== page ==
Cost Reduction
There are pretty significant cost savings to be gained by integrating a design system into your digital product development process. Re-use of designed, developed, tested components consistently across project have proven to save time and money.

Time Savings
The consistency afforded by a design system also impacts time required for delivery of new application development. Designers don’t have to spend time each project re-imagining common interactions; instead, they can pull from a library of pre-defined solutions that have been vetted and fit within the established design principles. Developers can use pre-written code for established components instead of writing each component or patter from scratch. Testing can get simplified by using previously tested units of code. Overall, the benefits of having a single source of truth across an organization allows for faster alignment and less re-work.

Alignment
A design system includes high-level principles and tactical design tenets that act as “guardrails” for design and development. Understanding the “why” behind the design ensures that people across projects and roles are moving in the same direction throughout the organization.

Summing it up

As you have read, design systems for your enterprise can be an extremely valuable asset.   Cost savings,  speedier time to delivery, more consistent and improved experiences along with providing your design and development team’s a single source for both design direction and approved digital assets.   Investing the time and effort up front in developing and subsequently maintaining, evolving and governing the design system are all essential to ensuring that your user experience teams are spending more time creating great experiences with a solid foundation and less time thinking about completely new design directions and components for each and every project.

In the next blog “Creating and Establishing a Design System”, we’ll tackle some of the challenges that arise when trying to get a design system up and running, including:

  1. The best way to create a design system
  2. Establishing a core design system team
  3. Key components of the design system

In the first blog of this series, “How to Make a Design System Work for Your Enterprise”, we introduced the concept of an enterprise-wide design system and discussed some of the key values that can be achieved by successfully implementing and evolving a design system across your organization. Today, let’s take a look at some of the best practices to follow as you kick off the effort to create and establish a design system.

About The Design System Series

While no two organizations are the same, there are some common best practices that can ensure that the design system put in place is sustainable and able to evolve over time. In this multi-series blog, we’ll break these best practices out among the following three areas:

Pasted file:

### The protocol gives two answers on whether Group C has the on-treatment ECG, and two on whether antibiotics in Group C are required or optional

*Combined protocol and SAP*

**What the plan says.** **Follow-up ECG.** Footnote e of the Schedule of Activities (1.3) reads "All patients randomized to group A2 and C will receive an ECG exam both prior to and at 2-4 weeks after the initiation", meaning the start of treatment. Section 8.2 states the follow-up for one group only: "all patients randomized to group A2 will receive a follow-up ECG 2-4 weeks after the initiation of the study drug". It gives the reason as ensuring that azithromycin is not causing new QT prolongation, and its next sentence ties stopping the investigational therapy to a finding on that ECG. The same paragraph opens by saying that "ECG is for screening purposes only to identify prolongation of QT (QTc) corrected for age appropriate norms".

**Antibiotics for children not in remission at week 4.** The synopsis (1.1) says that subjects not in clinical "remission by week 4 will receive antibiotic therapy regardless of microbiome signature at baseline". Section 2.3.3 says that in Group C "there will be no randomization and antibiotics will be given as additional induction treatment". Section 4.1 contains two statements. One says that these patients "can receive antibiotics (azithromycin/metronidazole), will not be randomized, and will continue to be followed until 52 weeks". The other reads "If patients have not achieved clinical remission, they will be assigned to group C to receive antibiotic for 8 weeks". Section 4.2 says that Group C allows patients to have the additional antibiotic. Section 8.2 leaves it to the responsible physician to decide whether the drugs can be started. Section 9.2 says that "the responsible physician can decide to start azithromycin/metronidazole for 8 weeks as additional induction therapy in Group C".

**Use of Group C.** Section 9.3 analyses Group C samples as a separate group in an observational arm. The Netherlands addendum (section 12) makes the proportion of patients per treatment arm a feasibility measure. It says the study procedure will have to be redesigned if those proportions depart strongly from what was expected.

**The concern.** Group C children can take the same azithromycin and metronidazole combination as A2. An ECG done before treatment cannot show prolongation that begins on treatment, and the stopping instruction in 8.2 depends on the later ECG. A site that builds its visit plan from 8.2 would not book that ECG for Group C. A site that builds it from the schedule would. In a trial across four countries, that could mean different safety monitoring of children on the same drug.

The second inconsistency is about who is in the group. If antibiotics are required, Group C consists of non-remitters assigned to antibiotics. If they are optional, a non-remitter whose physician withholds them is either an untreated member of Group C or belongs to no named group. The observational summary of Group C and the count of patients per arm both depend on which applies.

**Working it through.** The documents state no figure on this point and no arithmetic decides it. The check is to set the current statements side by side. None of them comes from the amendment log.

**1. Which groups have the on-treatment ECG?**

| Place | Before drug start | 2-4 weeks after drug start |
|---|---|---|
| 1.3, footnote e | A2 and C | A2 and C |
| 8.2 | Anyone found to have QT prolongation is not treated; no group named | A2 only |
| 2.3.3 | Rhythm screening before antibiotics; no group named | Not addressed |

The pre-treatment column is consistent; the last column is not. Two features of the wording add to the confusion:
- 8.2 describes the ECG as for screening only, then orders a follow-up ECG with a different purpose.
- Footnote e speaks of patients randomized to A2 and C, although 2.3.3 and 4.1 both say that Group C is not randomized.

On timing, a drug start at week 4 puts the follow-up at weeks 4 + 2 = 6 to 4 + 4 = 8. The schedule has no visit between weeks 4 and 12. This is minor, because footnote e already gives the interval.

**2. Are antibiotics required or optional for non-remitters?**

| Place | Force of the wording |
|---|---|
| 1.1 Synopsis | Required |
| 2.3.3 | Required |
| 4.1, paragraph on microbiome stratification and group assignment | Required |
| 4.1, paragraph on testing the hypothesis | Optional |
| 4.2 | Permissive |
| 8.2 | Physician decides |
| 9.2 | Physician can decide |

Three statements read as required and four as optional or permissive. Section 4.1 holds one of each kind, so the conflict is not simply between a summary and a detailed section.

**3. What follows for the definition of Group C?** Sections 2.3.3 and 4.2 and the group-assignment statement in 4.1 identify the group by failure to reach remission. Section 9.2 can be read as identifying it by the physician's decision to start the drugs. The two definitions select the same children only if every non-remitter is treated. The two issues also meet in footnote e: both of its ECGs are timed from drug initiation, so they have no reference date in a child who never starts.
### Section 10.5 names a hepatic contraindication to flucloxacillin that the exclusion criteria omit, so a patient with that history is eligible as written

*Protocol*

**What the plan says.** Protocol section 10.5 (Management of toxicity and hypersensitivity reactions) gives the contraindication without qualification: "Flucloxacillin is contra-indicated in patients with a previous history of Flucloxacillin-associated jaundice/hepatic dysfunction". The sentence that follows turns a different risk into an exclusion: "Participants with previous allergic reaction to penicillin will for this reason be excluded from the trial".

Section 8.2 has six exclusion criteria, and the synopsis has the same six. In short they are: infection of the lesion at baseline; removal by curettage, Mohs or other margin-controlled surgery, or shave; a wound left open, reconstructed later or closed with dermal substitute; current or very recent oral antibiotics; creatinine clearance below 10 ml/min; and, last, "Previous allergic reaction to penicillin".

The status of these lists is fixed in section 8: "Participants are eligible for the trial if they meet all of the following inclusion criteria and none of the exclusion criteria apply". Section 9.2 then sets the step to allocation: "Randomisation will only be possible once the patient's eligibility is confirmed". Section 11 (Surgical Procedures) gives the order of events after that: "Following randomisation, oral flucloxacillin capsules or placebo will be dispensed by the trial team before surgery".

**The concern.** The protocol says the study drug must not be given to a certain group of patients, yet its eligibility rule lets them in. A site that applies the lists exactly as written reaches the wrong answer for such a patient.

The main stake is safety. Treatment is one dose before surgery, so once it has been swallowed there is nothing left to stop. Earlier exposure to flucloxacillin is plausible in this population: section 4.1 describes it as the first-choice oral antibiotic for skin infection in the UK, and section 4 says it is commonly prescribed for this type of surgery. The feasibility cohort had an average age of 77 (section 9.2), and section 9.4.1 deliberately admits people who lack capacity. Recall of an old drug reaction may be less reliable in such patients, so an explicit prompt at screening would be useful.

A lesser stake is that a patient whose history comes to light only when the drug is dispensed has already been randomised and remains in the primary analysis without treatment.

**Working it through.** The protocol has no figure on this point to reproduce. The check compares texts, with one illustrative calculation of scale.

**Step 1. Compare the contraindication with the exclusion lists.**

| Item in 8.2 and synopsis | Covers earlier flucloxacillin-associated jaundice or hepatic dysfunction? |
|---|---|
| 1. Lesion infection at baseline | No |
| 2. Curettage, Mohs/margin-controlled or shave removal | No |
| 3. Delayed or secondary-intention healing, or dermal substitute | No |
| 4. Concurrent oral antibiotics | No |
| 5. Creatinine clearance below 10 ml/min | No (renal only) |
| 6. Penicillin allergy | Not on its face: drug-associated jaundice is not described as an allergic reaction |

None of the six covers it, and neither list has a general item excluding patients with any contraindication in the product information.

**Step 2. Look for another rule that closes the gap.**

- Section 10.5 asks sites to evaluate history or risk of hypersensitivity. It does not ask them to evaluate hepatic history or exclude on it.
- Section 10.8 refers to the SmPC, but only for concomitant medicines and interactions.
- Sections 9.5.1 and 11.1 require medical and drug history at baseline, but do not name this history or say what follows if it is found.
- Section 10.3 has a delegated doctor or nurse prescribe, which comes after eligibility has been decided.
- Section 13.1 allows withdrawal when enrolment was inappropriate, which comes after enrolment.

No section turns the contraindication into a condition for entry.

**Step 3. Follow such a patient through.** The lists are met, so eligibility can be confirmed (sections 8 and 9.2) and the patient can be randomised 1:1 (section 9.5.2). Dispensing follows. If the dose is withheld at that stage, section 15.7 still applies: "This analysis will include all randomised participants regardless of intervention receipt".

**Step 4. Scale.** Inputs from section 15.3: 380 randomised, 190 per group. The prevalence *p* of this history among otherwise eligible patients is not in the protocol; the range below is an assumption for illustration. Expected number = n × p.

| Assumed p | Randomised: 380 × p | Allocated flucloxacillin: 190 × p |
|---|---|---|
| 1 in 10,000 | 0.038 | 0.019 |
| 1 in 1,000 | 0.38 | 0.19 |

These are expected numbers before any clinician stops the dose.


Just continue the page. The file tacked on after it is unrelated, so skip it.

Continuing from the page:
1. Creating and Establishing the Design System
  2. Communicating the Design System
  3. Evolving the Design System

Before we tackle that, we need to clearly define a design system, and the role it can play within your digital product offerings. Design systems can take on different meanings depending on how narrowly or broadly an organization views it. The audience for consuming a design system has grown from the initial group of designers and developers to encompass an ever-wider ranging set of roles: product managers, business analysts, quality assurance testing, outside vendors and more. As a result, the first steps to rolling out a successful design system is a shared understanding of what it is and the value it can provide.

What is a Design System?

At its core, a design system is a combination of:

  1. A collection of reusable digital assets (such as components, patterns, templates, icons, typographical hierarchies) that are generically defined enough so they can transcend their specificity within use for a specific application or project.
  2. A set of high-level design principles that clearly coalesce the design thinking and provide guidance for the proper use of those assets.

At TandemSeven, we refer to that collection of re-usable digital assets as an Interactive Style Guide. The Interactive Style Guides that we have delivered for our clients contain working examples of design elements, components, and layouts that comprise the application user interface. The front-end code (HTML, CSS, JavaScript) is validated and tested across targeted browsers and devices, and it can be leveraged for production environments.